While developing your project you are probably using a powerful computer and a stable internet connection. This will not be the case after the project is published. Viewers are just as likely to use mobile devices with unstable internet connections.
The Profiler helps finding and identifying issues and bad practices implemented in your project. These types of issues affect viewers and are hard to find while testing your code on a powerful development machine.
To enable profiling just add the query string profiler to the url in addition to enabling debug mode. For example:
Different flows of your project may result different issues. It is recommended to run your project with the Profiler in all of its potential flows.
After each flow you ran with the Profiler you can click on the Summary button to see if you passed all the tests in that flow.
Here is a list of the main tests executed by the profiler:
Each interaction with content, interaction with controlbar, share and linkout must be reported. When you QA-ing your project make sure that for each one of these actions you see a report.
Decision without a default node will cause the project to end if no decision was actively made.
If you used Eko Studio in order to define decisions, and you got a report about not having a default node, use Eko Studio to set one.
If you defined the decision in code, see the player.decision.add API for setting a default node.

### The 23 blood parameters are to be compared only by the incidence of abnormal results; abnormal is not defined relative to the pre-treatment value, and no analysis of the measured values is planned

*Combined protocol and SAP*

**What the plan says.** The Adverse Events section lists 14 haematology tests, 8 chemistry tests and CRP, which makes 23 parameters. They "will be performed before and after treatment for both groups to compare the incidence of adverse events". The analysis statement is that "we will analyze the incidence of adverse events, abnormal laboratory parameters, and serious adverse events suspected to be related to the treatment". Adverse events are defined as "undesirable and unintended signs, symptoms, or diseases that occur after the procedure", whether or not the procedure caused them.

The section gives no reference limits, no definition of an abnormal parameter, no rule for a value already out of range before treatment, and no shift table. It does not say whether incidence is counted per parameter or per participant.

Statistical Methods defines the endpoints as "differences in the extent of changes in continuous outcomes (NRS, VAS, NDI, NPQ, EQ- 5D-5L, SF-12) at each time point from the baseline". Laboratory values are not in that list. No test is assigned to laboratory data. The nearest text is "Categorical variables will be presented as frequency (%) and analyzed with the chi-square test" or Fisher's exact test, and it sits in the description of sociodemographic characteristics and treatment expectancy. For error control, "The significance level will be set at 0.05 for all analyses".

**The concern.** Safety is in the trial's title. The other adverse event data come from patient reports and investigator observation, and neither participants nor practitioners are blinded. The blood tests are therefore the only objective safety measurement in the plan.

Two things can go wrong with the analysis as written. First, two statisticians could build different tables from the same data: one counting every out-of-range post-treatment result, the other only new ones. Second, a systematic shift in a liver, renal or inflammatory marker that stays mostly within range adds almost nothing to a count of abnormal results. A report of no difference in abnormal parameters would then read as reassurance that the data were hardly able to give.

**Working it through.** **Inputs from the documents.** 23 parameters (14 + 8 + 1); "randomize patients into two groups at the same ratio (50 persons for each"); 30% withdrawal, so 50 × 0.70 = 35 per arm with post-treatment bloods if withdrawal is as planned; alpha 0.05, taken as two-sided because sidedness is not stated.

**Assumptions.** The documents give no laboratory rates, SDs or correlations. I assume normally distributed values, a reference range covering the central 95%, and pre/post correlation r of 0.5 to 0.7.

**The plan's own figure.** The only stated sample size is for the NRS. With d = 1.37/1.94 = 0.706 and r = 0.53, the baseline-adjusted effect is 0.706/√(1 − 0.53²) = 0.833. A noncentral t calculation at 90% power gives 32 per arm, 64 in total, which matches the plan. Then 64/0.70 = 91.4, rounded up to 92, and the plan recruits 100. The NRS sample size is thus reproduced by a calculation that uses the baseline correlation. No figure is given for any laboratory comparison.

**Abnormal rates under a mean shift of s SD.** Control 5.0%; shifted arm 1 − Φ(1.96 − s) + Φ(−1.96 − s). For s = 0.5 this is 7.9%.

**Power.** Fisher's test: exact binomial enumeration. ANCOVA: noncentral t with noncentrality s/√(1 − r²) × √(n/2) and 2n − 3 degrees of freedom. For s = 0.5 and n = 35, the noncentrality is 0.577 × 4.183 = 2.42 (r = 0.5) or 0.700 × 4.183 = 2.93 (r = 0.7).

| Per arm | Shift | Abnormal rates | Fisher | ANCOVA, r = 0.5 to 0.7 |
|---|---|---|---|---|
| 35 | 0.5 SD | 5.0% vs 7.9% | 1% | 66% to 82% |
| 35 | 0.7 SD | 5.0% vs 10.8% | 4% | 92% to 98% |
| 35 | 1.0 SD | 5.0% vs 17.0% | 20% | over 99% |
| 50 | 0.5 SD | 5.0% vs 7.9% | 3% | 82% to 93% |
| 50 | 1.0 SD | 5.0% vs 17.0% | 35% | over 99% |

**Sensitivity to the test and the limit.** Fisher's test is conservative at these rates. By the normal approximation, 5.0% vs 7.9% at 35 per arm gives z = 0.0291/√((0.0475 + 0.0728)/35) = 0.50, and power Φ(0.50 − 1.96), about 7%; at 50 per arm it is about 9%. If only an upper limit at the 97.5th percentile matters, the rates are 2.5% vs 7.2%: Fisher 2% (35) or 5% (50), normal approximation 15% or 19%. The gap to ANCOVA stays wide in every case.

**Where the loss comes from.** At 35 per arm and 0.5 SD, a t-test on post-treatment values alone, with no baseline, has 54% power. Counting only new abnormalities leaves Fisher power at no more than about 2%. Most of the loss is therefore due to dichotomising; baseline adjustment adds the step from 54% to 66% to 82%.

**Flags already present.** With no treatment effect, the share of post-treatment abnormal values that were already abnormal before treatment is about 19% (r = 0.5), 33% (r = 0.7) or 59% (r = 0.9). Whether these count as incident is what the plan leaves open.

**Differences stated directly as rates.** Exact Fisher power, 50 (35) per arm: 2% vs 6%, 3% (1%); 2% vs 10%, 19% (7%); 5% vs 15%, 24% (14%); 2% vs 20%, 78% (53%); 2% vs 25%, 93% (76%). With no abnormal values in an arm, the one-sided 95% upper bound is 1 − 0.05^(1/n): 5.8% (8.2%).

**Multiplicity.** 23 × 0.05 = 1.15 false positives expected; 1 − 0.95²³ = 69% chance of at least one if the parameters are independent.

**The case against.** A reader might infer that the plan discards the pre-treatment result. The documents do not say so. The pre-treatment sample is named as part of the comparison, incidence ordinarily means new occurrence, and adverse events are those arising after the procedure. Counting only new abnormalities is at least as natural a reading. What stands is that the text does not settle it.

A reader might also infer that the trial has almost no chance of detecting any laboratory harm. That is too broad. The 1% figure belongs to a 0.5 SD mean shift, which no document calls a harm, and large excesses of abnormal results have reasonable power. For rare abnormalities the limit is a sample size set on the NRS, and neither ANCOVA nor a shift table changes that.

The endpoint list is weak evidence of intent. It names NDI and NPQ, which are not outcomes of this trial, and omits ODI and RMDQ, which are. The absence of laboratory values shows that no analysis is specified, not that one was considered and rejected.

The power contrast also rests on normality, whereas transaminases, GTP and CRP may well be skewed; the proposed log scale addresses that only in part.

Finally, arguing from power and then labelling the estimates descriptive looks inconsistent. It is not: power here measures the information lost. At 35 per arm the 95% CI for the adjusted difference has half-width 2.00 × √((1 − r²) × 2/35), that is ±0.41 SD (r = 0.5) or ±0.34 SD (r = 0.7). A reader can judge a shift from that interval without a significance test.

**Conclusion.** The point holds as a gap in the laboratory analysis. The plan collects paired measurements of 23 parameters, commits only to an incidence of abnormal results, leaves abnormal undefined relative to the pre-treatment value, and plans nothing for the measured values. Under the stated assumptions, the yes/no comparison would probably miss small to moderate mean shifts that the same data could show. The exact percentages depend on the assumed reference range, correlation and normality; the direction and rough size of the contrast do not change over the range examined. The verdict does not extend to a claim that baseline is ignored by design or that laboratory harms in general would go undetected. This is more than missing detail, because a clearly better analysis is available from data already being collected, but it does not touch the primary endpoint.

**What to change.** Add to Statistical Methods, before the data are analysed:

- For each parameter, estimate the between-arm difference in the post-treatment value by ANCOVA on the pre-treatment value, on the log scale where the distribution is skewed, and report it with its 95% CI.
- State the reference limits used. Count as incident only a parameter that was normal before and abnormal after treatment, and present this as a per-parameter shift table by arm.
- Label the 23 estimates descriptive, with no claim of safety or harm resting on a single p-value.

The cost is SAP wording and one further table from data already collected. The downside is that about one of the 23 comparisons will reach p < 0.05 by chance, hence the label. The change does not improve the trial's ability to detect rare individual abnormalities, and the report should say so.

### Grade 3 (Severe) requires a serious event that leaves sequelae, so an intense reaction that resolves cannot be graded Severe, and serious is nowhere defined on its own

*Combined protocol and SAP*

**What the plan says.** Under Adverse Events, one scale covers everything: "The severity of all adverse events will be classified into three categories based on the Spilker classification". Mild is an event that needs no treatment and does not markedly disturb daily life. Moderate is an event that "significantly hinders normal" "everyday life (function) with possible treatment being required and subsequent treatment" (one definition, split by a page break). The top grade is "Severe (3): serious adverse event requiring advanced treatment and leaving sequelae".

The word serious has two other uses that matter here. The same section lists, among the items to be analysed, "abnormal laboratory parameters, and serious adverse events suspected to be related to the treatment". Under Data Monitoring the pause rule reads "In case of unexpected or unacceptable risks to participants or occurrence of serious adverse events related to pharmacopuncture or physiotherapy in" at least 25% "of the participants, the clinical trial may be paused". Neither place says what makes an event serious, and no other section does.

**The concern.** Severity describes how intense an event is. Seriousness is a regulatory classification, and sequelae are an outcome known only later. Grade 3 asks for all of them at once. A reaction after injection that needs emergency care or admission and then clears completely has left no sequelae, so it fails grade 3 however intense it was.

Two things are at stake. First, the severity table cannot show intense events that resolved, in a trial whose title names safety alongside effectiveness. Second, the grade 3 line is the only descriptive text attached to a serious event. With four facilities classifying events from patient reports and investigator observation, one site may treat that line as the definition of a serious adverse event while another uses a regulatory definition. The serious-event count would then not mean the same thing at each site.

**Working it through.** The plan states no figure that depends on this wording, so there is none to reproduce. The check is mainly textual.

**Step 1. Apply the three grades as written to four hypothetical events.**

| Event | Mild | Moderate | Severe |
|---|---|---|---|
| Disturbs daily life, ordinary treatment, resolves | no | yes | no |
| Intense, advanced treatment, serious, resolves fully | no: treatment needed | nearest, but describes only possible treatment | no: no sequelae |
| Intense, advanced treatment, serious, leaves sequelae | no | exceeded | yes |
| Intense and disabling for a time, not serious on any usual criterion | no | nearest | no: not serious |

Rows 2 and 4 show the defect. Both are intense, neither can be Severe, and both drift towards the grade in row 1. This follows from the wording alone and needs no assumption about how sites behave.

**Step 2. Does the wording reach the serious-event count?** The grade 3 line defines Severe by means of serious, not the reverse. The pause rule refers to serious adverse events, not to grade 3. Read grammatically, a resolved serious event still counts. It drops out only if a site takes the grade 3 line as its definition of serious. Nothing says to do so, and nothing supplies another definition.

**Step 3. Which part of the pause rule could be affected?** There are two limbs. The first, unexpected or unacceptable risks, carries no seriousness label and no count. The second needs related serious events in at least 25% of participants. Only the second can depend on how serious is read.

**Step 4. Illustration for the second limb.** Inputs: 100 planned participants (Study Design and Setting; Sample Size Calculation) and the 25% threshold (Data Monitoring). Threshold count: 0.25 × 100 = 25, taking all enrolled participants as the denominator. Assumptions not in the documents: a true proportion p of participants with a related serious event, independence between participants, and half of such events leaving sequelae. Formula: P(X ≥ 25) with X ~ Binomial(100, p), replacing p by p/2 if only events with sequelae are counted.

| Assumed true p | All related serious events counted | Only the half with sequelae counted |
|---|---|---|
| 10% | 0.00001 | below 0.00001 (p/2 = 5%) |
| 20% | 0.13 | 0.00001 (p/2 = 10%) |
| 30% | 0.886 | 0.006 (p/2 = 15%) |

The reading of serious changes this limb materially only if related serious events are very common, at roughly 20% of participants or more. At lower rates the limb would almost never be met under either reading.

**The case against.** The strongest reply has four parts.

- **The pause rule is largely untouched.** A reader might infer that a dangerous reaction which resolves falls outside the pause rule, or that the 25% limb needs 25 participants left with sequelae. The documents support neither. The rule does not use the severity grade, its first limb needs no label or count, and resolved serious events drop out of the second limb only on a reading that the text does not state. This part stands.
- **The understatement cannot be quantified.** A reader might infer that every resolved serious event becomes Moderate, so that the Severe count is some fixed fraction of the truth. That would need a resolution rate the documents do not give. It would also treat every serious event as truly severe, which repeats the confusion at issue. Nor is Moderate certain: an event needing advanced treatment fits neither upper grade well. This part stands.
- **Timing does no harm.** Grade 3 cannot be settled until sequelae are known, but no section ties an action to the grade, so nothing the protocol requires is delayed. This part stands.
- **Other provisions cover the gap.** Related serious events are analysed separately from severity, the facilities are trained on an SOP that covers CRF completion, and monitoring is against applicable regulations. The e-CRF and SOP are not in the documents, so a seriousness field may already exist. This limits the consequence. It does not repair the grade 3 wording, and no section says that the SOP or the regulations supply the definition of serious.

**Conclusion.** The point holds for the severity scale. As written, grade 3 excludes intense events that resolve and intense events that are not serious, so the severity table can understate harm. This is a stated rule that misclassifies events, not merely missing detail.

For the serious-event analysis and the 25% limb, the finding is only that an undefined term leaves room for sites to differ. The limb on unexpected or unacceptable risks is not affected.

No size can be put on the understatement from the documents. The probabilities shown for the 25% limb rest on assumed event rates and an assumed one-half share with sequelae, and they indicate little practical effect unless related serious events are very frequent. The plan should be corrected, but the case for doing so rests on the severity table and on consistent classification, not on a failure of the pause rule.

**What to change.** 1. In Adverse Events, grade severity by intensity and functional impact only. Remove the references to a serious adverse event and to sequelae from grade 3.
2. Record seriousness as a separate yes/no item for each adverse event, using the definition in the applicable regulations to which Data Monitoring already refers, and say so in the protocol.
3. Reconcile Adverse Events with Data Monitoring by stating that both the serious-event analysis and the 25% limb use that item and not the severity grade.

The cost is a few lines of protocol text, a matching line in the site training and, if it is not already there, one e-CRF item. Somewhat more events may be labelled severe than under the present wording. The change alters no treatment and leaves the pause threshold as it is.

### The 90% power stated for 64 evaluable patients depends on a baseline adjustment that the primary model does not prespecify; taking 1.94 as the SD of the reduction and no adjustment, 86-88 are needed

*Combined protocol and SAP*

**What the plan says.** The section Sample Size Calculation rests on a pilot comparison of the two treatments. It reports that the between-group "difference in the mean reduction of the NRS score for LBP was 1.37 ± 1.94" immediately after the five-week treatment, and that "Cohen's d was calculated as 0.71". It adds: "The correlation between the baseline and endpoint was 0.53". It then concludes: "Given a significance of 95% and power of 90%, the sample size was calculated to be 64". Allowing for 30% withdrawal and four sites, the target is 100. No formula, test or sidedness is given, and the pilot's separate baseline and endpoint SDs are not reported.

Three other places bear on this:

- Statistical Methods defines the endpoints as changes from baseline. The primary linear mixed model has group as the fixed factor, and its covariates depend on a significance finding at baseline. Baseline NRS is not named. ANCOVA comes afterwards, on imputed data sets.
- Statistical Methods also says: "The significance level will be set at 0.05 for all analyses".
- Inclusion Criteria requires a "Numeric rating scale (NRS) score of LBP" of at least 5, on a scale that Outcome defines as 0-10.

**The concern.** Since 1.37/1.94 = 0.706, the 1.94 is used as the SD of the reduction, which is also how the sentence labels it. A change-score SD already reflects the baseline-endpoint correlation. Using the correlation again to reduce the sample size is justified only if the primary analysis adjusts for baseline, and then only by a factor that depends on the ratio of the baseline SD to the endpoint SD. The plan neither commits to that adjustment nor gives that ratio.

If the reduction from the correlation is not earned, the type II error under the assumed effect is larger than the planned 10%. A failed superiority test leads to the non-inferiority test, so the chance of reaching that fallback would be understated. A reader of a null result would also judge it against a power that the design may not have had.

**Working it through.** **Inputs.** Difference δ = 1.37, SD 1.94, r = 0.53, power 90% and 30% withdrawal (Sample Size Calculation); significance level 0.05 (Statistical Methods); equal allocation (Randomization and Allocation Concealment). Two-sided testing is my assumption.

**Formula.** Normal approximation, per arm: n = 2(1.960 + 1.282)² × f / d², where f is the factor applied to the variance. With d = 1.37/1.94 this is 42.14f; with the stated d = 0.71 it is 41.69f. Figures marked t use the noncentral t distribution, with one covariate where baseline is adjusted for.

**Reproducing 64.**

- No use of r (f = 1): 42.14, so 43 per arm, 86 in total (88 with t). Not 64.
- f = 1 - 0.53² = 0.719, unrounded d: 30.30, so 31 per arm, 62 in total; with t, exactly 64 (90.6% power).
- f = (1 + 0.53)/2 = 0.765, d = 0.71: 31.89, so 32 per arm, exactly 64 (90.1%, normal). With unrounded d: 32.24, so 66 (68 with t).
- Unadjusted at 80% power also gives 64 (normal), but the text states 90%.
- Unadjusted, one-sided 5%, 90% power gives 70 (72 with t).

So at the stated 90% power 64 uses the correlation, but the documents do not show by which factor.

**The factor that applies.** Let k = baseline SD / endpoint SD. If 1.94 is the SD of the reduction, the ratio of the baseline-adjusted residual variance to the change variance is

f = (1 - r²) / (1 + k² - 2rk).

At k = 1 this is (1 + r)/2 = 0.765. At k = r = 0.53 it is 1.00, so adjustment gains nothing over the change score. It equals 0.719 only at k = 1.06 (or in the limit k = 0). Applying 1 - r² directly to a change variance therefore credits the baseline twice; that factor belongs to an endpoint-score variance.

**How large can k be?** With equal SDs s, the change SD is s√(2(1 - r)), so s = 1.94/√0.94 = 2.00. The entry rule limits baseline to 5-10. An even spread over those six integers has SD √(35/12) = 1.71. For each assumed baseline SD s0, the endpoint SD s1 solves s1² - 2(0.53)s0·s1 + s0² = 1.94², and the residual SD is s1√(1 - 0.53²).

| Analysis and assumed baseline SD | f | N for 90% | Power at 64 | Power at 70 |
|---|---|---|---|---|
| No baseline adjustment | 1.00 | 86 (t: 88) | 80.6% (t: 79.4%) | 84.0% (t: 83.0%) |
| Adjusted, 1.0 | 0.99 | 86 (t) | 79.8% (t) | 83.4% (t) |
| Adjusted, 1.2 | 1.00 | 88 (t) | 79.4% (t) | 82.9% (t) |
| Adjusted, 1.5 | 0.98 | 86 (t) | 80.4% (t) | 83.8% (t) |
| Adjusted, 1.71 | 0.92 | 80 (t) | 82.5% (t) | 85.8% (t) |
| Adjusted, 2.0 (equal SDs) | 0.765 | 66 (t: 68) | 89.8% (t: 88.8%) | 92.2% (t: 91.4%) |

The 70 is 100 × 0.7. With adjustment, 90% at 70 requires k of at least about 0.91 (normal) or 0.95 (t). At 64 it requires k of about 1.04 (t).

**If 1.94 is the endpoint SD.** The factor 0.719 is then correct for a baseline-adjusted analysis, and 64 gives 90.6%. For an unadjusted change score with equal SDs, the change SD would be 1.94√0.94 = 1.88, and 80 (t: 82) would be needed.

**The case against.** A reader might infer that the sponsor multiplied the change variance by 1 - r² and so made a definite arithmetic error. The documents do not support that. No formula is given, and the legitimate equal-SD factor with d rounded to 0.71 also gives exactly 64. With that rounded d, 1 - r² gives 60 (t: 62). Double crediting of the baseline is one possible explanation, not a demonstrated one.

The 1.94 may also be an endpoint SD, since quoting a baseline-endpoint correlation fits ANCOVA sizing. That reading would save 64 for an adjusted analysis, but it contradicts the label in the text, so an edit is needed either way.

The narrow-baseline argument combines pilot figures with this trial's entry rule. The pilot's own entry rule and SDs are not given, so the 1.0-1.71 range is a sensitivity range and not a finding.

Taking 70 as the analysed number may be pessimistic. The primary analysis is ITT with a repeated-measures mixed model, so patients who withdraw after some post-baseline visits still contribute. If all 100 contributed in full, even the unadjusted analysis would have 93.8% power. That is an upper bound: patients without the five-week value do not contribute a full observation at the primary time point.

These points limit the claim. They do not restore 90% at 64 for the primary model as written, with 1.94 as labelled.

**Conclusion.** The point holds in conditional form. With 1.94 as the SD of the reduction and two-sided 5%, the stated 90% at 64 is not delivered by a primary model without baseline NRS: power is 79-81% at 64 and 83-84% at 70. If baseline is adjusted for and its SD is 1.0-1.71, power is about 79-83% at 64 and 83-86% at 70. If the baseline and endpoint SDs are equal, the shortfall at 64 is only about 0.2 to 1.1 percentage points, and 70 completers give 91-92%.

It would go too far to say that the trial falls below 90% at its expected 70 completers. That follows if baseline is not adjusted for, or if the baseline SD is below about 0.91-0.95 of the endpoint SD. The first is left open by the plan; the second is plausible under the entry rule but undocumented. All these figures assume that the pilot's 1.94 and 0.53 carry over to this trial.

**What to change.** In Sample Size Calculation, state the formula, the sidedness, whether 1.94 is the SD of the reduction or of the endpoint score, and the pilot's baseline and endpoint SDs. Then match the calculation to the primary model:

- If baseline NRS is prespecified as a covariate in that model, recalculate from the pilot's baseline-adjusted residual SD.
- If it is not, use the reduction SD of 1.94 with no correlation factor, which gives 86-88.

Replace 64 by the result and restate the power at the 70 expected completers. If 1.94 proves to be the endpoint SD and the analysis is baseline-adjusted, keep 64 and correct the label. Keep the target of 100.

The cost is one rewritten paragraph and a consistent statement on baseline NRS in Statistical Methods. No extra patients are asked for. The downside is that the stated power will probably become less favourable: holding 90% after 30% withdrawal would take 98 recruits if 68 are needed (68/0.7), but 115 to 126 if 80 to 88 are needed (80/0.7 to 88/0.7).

Each interaction must be reported, since many components rely on the interactions plugin events. If you’re implementing your own custom UI components from scratch, you must take care of sending interactions reports by calling player.interaction.report explicitly each time the user interacts with your UI.
Each interaction report should contain the id of the interaction. If you’re implementing your own custom UI components from scratch, make sure you pass the id when you call player.interaction.report.
Most of your project’s files are packed into a single file called
app.min.gz.js. If it is too big it will affect loading time for your viewers. Common pitfalls:
- Using external libraries that add a lot of overhead.
- Inlining binary assets as base64 strings in your code.
Audio files have to be decoded before they can be played back, and as long as a sound is loaded, the decoded buffer is kept in memory at runtime. These decoded buffers can easily get huge and can cause an iOS Safari tab to instantly crash.